Economic growth will remain slow this year, CBO anticipates, as gradual improvement in many of the forces that drive the economy is offset by the effects of budgetary changes that are scheduled to occur under current law. After this year, economic growth will speed up, CBO projects, causing the unemployment rate to decline and inflation and interest rates to eventually rise from their current low levels. Nevertheless, the unemployment rate is expected to remain above 7½ percent through next year; if that happens, 2014 will be the sixth consecutive year with unemployment exceeding 7½ percent of the labor force—the longest such period in the past 70 years.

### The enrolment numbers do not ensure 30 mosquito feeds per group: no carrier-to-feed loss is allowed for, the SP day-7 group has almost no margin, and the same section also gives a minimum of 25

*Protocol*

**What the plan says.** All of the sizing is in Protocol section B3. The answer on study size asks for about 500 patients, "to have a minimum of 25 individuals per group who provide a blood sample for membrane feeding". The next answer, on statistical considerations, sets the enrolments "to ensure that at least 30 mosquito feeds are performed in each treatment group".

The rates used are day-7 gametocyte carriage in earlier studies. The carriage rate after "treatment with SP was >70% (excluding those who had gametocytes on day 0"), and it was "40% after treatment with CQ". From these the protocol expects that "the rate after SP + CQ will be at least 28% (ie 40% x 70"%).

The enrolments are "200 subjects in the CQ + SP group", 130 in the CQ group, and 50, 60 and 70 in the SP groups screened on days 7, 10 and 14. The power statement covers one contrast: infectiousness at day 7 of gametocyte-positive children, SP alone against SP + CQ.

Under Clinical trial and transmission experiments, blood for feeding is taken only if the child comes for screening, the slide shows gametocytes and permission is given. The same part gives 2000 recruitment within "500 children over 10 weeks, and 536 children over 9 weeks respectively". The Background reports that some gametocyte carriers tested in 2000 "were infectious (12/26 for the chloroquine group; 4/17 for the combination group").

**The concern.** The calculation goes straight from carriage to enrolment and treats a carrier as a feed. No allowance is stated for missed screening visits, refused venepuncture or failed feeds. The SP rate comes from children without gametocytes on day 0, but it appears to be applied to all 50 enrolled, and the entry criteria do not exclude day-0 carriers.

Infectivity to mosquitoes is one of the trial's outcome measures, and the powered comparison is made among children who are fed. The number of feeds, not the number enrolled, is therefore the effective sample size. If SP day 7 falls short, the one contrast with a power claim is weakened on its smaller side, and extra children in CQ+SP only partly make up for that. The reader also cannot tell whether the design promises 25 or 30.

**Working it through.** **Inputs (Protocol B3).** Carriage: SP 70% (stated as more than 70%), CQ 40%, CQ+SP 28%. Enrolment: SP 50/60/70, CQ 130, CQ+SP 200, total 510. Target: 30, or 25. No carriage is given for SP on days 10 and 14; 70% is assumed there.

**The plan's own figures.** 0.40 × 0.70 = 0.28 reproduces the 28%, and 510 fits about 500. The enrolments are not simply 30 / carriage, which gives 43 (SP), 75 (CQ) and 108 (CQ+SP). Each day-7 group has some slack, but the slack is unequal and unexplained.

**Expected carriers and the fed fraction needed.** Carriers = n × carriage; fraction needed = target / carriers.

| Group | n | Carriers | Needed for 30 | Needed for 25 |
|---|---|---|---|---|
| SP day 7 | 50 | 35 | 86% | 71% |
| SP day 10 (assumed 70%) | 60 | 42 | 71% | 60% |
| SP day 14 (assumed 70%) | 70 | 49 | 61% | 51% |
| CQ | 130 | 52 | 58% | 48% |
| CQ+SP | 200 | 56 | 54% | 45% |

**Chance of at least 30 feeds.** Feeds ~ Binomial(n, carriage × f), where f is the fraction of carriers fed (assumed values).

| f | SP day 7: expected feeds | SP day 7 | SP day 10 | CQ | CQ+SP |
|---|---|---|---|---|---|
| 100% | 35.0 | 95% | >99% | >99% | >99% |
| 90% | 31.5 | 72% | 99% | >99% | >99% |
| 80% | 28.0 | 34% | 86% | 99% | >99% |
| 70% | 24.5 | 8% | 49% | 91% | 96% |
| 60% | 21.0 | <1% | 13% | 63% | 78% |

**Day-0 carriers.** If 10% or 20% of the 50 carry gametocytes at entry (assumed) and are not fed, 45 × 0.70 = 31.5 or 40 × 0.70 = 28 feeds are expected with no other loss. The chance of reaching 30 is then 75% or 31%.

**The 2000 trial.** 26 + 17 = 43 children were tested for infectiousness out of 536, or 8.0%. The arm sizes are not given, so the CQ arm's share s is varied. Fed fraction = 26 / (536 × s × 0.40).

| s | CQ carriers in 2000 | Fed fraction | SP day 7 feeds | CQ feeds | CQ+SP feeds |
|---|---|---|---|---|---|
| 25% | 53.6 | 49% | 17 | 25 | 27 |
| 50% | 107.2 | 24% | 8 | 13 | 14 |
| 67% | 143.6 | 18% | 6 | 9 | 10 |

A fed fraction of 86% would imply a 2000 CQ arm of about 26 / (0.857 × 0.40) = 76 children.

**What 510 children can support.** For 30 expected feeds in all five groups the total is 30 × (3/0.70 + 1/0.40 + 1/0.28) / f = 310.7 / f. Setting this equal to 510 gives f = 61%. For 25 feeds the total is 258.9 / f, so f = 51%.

If the current laws that govern federal taxes and spending do not change, the budget deficit will shrink this year to $845 billion, or 5.3 percent of gross domestic product (GDP), its smallest size since 2008. In CBO’s baseline projections, deficits continue to shrink over the next few years, falling to 2.4 percent of GDP by 2015. Deficits are projected to increase later in the coming decade, however, because of the pressures of an aging population, rising health care costs, an expansion of federal subsidies for health insurance, and growing interest payments on federal debt. As a result, federal debt held by the public is projected to remain historically high relative to the size of the economy for the next decade. By 2023, if current laws remain in place, debt will equal 77 percent of GDP and be on an upward path, CBO projects (see figure below).